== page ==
Read it For:
If you are a Hugo fan, you can't afford to give this one a miss.
Don't Read it For:
sheer complete and utter heartbreak. That is what is waiting for you within those pages.
What makes this book stand out?:
The story makes you fall in love with both the major protagonists. Not a book that anyone should miss.
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The Toilers of the Sea

A story of adventure, this book yet again traverses the depths of human character but for the first time, it's not dark, depressing or sad. The sort of story that Hugo was famous for, at that time, this story talks about a reclusive fisherman who must do all in his power to free a ship that has run aground. At the same time, he harbours hopes for asking the hand of the shipowner's daughter.

Read it For:
A lighter Hugo book for heaven's sake. Give it a try. This is what made the man famous in the first place.
Don't Read it For:
Do not expect a lot of modern-day haberdasheries. This is a long time ago when things were done correctly.
What makes this book stand out?:
A glorious cast of characters.

Ninety-Three

It is the second year of the Republic, 1793. Things have taken a change for the better. The year saw the execution of Louis XVI, the rise of the Terror, and the monarchist revolt – a year of change indeed and a brilliant premise for Hugo to set his book in. The three protagonists represent three different beliefs, but there is only one place it all ends – on the scaffold.

Read it For:
It is an enlightening take on the French Revolution and an elaborate work on human emotions.
Don't Read it For:
No reason you should not really. Jump into it.
What makes this book stand out?:
The description of the French society.

The Legend of the Ages

A collection of poems by the master at work, Legend of Ages/Centuries, does not stop at a single story but tells many. In the book, he contemplates the 'wall of centuries' where the whole procession of humanity can be seen.

Read it For:
The utter beauty of the words as they will make you contemplate the world as you know it.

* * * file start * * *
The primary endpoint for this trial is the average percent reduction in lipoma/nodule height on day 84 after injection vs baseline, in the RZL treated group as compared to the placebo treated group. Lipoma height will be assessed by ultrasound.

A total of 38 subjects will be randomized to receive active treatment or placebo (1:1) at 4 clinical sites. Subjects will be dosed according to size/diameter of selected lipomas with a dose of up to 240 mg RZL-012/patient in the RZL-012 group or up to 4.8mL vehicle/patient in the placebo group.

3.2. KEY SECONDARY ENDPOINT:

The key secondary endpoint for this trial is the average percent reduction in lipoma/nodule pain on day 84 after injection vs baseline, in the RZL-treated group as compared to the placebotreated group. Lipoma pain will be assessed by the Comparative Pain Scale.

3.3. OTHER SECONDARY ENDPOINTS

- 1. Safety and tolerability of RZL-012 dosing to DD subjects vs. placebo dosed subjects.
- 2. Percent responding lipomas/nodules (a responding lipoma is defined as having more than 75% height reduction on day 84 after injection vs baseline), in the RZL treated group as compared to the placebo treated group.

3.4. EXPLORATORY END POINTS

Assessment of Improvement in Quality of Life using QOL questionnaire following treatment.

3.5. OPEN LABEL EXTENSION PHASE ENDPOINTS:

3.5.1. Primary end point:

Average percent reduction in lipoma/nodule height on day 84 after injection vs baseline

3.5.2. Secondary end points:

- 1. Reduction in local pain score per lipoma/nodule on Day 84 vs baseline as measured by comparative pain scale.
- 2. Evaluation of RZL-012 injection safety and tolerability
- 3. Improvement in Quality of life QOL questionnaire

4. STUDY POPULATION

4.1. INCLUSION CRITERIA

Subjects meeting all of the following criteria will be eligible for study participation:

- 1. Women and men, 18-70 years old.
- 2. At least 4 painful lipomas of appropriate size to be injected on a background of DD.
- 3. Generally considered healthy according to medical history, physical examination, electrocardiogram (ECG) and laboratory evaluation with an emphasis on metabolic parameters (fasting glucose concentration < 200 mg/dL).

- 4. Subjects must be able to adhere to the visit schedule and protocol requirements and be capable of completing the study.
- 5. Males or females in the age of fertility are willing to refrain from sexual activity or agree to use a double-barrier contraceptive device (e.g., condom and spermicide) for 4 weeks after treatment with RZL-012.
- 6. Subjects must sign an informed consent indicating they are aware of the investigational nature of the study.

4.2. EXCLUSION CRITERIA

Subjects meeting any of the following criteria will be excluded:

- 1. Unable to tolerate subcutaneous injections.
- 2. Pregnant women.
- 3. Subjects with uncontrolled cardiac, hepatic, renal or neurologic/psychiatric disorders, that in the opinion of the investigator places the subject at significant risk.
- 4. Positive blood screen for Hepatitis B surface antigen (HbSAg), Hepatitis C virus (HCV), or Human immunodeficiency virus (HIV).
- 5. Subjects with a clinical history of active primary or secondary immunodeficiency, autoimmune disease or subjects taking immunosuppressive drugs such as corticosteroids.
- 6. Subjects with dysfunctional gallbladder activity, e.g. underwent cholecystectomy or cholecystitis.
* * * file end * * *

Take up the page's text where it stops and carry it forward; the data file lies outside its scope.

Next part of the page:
Don't Read it For:
Don't read it if you don't really like poems. Full of metaphors diving in from every direction, the book is not for the casual bystander.
What makes this book stand out?:
The painting of humanity and the childlike manner of description.

Mary Tudor

A play written by Hugo, Mary Tudor is graceful in what it does not say. It is a description of the rise, fall and finally execution of Fabio Fabiani by Mary I, despite her unwillingness to do so.

Read it For:
The candid take on emotions.
Don't Read it For:
It is a play and not for everyone.
What makes this book stand out?:
The inevitable nature of the tragedy.

Bug-Jargal

It is a work by Hugo, dealing with the colonies of that time and is a colonial fiction piece. It follows a friendship between an enslaved African Prince and a French Military Soldier.

Read it For:
An astounding description of slavery and how it was starting out in those days.
Don't Read it For:
Not the most action-filled piece, it deals with emotions.
What makes this book stand out?:
The helpless friendship between the captor and the captured.

The Contemplations

A collection of 156 poems over 6 books, Hugo experimented with the concept of autobiography in this book. It was also sort of a true homage to his daughter who drowned at sea. Classical and Romantic at the same time, Hugo respects and describes the forces of nature in a manner that is utterly unforgettable, and brings tears to eyes.

Read it For:
These poems are unsurpassed in tone and rhythm.
Don't Read it For:
Again these poems are not for everyone as they introduce a theme of metaphors that go deeper than most are comfortable with.
What makes this book stand out?:
Hugo is unsurpassed when it comes to his poetry, as he proves in this collection.